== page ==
This semester’s Studio at University of South Australia was about the need for future densification of Adelaide’s suburbs. Like in a multitude of growing cities in the world, Adelaide needs to be ‘infilling’ suburbs to meet the needs of a growing population. At present, the plots in these suburbs are typically characterised with one small villa or cottage and large backyards, in which several more dwellings and many more people could be housed if subdivided and built upon. This is in contrast to housing more people by ‘building outward’ further from the external ring of the city, which poses the risk of becoming highly unsustainable and inefficient: increasing transport and fuel will be needed for people to commute to the city every day, and infrastructure available in the city for water, electricity and others will need to be extended outward instead of used to its full potential as it is.
A problem we will face is providing Adelaide residents with some of the privacy and outdoor space they are used to, while still increasing the density of suburban land. An important consideration is also preserving the heritage architectural style of Adelaide cottages and villas by retaining them as much as possible and building in addition to them. This will also help to reduce waste.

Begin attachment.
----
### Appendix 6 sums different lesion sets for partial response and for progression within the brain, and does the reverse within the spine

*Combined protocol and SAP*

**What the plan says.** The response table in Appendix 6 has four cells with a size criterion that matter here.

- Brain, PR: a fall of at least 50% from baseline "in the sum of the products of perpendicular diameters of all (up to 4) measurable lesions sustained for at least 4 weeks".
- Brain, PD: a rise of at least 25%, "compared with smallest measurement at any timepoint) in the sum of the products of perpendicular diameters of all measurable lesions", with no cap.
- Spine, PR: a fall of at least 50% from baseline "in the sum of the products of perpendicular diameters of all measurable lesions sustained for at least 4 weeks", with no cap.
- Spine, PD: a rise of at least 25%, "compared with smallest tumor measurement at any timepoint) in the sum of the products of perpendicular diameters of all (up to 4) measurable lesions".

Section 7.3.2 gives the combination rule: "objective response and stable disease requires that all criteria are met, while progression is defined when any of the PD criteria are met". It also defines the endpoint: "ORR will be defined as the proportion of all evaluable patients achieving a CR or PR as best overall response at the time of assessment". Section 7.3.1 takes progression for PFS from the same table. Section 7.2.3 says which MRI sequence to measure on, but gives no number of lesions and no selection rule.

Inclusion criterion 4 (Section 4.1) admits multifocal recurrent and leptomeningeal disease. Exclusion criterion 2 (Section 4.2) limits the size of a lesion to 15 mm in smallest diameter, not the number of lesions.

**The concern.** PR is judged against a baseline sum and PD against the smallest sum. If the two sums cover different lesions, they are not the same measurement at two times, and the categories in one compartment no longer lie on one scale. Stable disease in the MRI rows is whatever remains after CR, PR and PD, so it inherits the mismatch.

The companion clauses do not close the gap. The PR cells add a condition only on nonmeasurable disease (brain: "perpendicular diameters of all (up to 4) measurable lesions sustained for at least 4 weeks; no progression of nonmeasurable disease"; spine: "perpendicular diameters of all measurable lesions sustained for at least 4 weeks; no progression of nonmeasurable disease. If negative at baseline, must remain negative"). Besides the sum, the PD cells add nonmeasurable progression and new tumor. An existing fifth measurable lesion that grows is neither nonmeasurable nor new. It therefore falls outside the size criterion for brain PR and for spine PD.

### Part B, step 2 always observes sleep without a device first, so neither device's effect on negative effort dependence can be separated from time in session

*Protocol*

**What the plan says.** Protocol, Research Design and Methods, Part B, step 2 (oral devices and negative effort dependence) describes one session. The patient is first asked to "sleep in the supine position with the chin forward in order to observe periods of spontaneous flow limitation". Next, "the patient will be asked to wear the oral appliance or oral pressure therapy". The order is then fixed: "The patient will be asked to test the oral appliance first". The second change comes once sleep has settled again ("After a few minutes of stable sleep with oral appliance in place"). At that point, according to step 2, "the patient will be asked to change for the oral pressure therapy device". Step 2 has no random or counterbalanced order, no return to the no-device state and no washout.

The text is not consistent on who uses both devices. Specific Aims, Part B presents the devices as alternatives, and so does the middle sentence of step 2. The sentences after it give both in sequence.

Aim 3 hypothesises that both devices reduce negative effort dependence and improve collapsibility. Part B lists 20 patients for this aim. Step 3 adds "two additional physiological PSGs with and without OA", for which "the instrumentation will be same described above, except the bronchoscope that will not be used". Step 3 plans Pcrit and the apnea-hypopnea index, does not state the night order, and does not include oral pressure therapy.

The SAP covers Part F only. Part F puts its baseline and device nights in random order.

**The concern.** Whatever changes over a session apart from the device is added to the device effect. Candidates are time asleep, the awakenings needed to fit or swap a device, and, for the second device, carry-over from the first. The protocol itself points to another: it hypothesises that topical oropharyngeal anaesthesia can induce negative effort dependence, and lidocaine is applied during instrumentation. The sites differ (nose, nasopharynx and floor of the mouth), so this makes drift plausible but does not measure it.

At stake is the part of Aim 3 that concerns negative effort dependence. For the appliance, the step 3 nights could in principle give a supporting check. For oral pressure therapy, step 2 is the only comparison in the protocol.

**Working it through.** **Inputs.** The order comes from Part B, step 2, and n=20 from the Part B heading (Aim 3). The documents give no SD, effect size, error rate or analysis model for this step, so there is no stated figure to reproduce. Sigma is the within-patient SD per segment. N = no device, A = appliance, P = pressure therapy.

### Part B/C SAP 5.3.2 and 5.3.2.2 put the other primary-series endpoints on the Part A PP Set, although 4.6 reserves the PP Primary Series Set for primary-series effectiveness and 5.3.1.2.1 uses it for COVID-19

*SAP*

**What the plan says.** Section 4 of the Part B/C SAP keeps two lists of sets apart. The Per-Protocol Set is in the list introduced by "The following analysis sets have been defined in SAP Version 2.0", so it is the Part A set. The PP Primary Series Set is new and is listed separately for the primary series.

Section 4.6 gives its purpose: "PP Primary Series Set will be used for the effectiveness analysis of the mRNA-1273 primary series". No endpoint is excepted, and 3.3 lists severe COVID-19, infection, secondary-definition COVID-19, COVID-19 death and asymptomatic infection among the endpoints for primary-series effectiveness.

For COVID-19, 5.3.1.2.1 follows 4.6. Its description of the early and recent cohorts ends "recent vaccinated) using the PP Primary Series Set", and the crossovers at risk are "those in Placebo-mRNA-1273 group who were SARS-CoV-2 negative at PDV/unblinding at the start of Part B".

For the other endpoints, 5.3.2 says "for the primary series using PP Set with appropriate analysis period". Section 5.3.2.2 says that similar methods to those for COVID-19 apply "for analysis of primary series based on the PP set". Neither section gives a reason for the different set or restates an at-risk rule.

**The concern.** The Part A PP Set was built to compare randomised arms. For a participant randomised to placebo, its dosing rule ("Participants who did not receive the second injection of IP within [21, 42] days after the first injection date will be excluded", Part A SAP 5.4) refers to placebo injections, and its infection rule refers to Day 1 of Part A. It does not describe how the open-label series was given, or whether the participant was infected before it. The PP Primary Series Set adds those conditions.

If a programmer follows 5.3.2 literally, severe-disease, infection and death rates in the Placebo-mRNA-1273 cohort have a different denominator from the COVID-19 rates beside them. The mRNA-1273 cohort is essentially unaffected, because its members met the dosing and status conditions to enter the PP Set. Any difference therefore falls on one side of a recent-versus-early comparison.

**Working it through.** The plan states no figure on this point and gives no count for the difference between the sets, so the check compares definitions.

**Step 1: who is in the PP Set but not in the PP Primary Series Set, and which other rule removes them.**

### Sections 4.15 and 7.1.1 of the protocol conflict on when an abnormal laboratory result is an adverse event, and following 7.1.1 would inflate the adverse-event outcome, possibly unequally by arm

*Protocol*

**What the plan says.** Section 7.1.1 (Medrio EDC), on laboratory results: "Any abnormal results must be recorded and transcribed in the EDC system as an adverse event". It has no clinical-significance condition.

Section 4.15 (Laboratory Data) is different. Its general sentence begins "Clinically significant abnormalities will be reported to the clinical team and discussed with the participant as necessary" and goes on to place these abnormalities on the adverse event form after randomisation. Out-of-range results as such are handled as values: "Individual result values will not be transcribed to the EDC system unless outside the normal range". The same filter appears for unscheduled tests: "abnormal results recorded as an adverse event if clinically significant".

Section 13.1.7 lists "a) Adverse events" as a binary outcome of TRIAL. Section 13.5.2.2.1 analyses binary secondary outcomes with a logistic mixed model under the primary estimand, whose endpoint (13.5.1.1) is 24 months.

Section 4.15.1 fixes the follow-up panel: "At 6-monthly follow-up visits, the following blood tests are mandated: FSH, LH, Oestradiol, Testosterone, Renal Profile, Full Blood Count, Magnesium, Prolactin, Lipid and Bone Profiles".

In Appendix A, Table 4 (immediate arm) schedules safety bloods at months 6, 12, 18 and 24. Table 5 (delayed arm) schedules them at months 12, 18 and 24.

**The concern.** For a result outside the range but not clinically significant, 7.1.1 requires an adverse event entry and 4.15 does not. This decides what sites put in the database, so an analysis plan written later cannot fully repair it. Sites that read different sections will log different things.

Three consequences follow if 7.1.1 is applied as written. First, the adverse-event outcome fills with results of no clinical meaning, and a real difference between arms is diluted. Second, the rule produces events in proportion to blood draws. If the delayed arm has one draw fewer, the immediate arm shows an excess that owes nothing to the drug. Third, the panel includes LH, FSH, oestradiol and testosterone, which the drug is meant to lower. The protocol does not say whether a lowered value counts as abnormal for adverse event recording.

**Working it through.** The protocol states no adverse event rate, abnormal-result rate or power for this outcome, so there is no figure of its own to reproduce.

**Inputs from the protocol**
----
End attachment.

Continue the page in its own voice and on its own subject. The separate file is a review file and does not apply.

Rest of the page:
Students were to take two sites from an existing suburb in Adelaide, treat them as a whole, and experiment with creating dwelling and commercial entities upon them to increase density.
Clyde Street Market is about community. It aims to create a community within itself, while also providing to the public. It houses a diverse group of people, and provides mixed use facilities as well as individual homes. It provides residents with privacy and interaction, indoor and outdoor space.
I received excellent grades and feedback throughout this semester, and remain to be intrigued and inspired by this line of thinking.
I’m aware that one day I’ll look back at my second year work and cringe – and have grown in my abilities immensely. But for now, this is as exciting as that future.
Below is the presentation that went with this model.
Looking forward to many more semesters of studying realistic, sustainable design solutions!